There are several reasons and benefits to open data for both researchers as well as for society. However, when the demand for opening data has grown rapidly, researchers might feel left alone with the problems, that is, how, where and what to open. This article describes the obstacles and opportunities for opening data – including the beautiful example of the the Carte du Ciel project.
Funders, publishers and institutions are increasingly demanding opening scientific research data. There are several reasons to open data, for example making research transparent, facilitating the reusability of data, as well as enabling further research. Especially when the collection and production of data are publicly funded, it should also be opened for society.
The demand for opening data has grown so rapidly that the instructions and guidance on responsible research data management are falling behind. This has led to a situation where researchers might feel left alone with the problems – that is, how, where and what to open?
Obstacles and attitudes
Since opening research data is not yet a common practice, many datasets often lack sufficient documentation and the description of the dataset (metadata). Additionally no time is allocated for data management and opening the research data is quite often the last thing on a researcher’s mind.
As data management in a project can be inadequate, and knowing how exhausting the publishing process is, together this might easily lead to a situation where the researchers just dump their data somewhere, without proper curation, documentation or relevant information (metadata). In other words, data is openly available, but it lacks necessary requirements for any further use. As it is often the case that institutions themselves do not have guidance or control of opening data, researchers are not to blame.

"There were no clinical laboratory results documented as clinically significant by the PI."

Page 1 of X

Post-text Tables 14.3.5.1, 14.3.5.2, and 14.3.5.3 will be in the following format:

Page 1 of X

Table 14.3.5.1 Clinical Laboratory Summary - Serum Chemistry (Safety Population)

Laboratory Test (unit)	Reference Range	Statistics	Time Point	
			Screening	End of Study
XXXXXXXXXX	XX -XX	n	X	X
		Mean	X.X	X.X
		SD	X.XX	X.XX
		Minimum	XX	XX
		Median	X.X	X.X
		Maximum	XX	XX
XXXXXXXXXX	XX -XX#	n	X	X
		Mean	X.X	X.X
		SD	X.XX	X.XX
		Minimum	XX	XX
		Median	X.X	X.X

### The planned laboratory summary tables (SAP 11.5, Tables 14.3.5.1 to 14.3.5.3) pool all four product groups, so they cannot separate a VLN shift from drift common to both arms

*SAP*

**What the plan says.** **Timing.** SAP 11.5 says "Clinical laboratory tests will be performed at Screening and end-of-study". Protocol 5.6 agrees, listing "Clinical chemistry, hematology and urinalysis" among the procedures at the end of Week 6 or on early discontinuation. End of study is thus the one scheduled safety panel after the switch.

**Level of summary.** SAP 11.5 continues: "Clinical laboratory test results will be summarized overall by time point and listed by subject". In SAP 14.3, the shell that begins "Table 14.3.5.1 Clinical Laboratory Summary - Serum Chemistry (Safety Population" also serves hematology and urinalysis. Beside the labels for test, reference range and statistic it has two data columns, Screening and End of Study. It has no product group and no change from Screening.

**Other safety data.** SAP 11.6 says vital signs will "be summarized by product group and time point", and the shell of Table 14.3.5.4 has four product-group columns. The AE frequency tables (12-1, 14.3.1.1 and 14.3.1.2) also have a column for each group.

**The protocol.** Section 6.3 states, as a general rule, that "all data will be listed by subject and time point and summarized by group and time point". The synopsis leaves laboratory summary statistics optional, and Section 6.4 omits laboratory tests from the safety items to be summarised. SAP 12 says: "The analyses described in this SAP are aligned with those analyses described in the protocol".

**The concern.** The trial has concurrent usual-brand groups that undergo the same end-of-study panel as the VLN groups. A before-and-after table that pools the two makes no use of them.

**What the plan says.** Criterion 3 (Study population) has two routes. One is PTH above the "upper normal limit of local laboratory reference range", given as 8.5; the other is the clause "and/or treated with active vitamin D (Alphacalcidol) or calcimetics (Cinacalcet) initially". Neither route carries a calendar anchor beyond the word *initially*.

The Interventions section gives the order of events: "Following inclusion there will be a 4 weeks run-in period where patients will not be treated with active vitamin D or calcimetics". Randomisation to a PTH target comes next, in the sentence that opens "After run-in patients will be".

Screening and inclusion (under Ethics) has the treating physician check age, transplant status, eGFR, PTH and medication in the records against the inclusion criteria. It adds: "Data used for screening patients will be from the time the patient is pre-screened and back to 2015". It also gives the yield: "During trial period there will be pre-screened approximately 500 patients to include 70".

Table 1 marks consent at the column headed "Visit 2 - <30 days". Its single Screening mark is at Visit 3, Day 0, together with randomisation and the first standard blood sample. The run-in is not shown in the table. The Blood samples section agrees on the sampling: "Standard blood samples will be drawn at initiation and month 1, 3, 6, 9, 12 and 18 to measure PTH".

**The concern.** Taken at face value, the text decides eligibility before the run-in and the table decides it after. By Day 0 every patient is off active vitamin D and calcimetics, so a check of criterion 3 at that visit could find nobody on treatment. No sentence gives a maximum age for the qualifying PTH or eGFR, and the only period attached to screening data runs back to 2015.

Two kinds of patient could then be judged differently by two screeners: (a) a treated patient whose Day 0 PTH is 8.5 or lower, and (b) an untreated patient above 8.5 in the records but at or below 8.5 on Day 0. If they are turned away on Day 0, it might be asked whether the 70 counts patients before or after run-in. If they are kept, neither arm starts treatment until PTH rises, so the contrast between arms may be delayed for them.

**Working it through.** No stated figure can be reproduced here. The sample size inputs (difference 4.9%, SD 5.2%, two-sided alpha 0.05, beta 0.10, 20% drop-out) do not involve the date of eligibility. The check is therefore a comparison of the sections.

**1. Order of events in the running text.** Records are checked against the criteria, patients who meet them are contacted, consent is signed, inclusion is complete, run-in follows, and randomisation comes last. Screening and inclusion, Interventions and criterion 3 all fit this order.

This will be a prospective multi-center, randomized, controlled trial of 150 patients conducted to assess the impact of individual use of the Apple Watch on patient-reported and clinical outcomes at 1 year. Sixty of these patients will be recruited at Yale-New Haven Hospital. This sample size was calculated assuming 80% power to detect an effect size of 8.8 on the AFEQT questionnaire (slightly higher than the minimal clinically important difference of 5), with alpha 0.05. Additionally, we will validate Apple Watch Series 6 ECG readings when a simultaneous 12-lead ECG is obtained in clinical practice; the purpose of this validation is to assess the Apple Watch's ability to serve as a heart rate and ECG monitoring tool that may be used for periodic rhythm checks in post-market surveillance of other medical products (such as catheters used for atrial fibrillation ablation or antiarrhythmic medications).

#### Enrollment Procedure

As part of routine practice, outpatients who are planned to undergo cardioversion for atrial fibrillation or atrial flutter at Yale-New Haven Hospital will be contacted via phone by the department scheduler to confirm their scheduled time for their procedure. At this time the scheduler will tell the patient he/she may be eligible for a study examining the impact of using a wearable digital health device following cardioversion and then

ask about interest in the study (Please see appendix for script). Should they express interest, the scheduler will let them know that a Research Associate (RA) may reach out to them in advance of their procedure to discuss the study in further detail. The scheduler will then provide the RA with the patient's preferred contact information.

No time is allocated for data management and opening the research data is quite often the last thing on a researcher’s mind.
Additionally, there are also lot of negative attitudes towards opening research data. One of the major arguments for not opening your data is that you have spent a huge amount of time with the data and hence see yourself as its rightful owner. Some researchers are afraid someone will find a mistake in their data and some are in the middle of a longitudinal study and want to publish their findings first.
And sometimes you cannot open the data. It can be that you do not own the data in the first place or your data it too sensitive to publish. Even though, whatever the reason is, it is always possible to open the description of the data.
It is always possible to open the description of the data.
Opportunities and support
In spite of negative attitudes and possible difficulties related to opening the data, opening provides several major advantages for the researcher as well as for society. Publishing the data increases citations*, opens novel possibilities for future research, and when data is properly documented and opened it is easy to use and find!
Most importantly, sharing research data for future generations may result in unexpected usage. Think for example of the Carte du Ciel (”Map of the Sky”) project from the late 19th century, where the entire sky was photographed on glass photographic plates by twenty observatories from around the world. Who would have thought at the time that around hundred years later we would have not only the technology to scan and digitize the glass plates themselves, but also have a space astrometry satellite gathering data from the same sky, and how these two can be used together to determine the motion of the stars.
This is the beauty and the ultimate purpose of the science, the unknown. Keeping this in mind the least we can do for future generations, is to share our data.
Most importantly, sharing research data for future generations may result in unexpected usage.
Answers to questions – the open data event at Think Corner
Interested in the above? Do you have similar thoughts on this? If yes, you are very welcome to the event ”What it takes: Open your research data” at the University of Helsinki. The event provides answers to questions about opening data – what it means in practice and what help is available. Come and hear more on 26th of March at Think Corner Stage (Tiedekulma, Yliopistonkatu 4, Helsinki).
The event will be held in English, and questions or concerns about opening your data can be sent in advance to email@example.com. The event will also be streamed.